Let me have about me Fat men.

Attributed to Julius Ceas0r, “let me have about me men that are fat, sleek-headed men and such as sleep a – nights. That Cassius wears a lean and hungry look, he thinks too much, he rarIMG-20150110-WA0109ely smiles and has no love for music!” And true to form the lean Cassius and some conspirators brought Ceasor in sorrow to the grave.

The measure of a man’s or woman’s intelligence can and must be judged by the people he surrounds himself by. The need for Ceasor to have about him complacent fat men was more for the amicability easy going nature of these peaceful types. Thin men, especially in the emperor’s court, are always conspiring and plotting. The Major General who plotted Obote’s coup d’etat lived in luxury but did not have any unseemly weight gains.

Growing up, my father always told me folklore of friends and we had to squeeze life lessons out of them. There was the story of the rabbit and the sheep who were inseparable as friends. One day rabbit decides to pay his friend a visit and  the sheep, delighted beyond measure, decided to treat his friend to some nice and choice foods. He asked rabbit to escort him to a nearby anthill. On reaching the anthill sheep broke out into song:

An otwombye ngat ma lwongo nyinga ngute tuu tin

An otwombye ngat ma lwongo nyinga ngute tuu tin

An otwombye ngat ma lwongi nyinga ngute tuu tin.

Loosely rendered as:

Am the great basher of anthills, any one who dares call my name will get a broken neck

Am the great basher of anthills, any one who dares call my name will get a broken neck

Am the great basher of anthills, any one who dares call my name will get a broken neck

Thereafter, with an incredible dash he he fell upon the anthill with a great and unparalleled head butt! The anthill invariably came asunder and the two friends had their pickings of the delicious white ants. It was indeed a feast to behold.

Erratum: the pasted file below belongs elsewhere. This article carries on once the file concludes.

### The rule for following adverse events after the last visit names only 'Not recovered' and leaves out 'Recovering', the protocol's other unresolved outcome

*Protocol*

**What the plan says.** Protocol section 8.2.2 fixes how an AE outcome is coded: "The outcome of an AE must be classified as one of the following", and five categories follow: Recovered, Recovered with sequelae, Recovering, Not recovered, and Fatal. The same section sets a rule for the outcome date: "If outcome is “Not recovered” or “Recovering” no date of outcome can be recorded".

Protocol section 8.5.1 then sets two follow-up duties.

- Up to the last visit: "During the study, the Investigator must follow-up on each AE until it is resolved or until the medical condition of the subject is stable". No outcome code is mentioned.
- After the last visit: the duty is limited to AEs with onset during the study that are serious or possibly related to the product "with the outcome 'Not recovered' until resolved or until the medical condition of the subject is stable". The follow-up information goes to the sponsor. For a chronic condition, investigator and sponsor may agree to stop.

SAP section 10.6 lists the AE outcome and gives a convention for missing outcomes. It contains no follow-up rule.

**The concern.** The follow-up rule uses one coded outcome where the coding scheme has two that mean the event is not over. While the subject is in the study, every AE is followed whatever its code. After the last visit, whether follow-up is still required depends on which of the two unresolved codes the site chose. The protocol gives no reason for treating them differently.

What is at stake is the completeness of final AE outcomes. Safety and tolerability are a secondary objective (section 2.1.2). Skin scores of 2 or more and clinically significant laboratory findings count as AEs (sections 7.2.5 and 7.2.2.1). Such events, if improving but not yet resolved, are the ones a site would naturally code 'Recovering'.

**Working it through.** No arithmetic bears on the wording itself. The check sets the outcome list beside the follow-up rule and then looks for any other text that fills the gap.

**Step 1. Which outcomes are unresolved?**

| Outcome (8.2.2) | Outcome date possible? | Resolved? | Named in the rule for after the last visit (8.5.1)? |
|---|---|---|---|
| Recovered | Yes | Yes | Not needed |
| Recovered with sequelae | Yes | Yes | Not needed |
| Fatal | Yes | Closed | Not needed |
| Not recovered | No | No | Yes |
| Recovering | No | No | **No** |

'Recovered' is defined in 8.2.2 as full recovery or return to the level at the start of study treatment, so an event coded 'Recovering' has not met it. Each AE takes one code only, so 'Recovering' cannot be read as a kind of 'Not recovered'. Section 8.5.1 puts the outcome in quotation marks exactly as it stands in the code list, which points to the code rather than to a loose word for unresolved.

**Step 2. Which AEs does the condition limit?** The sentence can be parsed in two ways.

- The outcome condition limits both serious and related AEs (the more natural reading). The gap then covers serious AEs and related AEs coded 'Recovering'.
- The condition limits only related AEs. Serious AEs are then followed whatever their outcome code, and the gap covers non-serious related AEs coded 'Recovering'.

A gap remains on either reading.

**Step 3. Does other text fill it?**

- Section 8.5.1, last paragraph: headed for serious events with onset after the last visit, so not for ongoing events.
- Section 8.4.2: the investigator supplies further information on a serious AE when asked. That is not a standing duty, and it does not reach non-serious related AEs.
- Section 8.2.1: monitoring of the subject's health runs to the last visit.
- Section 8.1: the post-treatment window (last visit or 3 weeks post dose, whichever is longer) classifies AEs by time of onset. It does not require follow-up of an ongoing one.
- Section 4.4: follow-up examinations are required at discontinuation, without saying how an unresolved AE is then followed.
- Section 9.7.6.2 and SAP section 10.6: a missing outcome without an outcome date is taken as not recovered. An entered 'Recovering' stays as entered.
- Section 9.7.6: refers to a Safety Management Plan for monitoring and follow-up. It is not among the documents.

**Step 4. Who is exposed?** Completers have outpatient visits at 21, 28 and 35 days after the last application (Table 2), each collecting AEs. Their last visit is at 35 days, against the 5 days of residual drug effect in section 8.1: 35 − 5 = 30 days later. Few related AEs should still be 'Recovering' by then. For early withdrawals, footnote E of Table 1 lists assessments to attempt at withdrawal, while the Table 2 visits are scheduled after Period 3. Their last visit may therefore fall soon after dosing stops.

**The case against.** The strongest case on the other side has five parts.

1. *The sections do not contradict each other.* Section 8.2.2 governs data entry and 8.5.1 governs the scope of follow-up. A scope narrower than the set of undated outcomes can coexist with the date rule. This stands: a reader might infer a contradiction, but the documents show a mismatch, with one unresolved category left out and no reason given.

A few weeks later, the sheep decided to visit the rabbit; a return visit as it were. On reaching his friends abode rabbit was pleased beyond measure. After exchanging pleasantries, r
abbit invited his friend to escort him to a nearby anthill. By all standards it was a stand up anthill not though to be compared with the anthill sheep had demolished a couple of weeks ago.  Then rabbit rendered in his little squeaky voice the ode which he had heard sheep render:

An otwo
mbye ngat ma lwongo nyinga ngute tuu tin

An otwombye ngat ma lwongo nyinga ngute tuu tin

An otwombye ngat ma lwongi nyinga ngute tuu tin.

At the last “tin” rabbit scampered with great pace and purpose toward the anthill where he hurled himself with a feverish purpose! Next thing we knew rabbit was on the ground bawling, “jweeee jweeee jweee!” His friend carried him back to the house to try and nurse him back to his health. And it was from this folklore that we got the saying, “Apora bok obwoto neko Apwoyo!”   It has no English equivalent but its meaning is that do not try to be what you are not.

Ah, back to fat men! Adore in the Sicilian boulevards with appellations like “chi bella figura” and the soul of a meat and greet. These jovial souls are delightful companions. Their minds not sullied by schemes stratagems and treason!

A somber atmosphere has gripped the Pearl of Africa as menacing green men with fire spitting sticks patrol the boulevard. No jubilation to witness the crowning success of the just concluded election. Tension remains thick in the air and wise men and women leave the discussions of politics to journalists and mad men. Or at the very least strictly between friends from whom they fear no retribution or malice.

New word form the new lexicon with the now famous doctrine and practice of amicus curaie. The words from the temple of justice are soon to come but the bus juggernaut seems poised to stay; and life must go on. And it will go on. The hope of the people for revival remains under siege on the orders and watch of not so fat a man. Journey men of history have watched the episode of apartheid in South African history, the criminality of Mobutu Tsetse Seko on the people of Zaire and are comforted that we shall over come. And overcome we shall.

 

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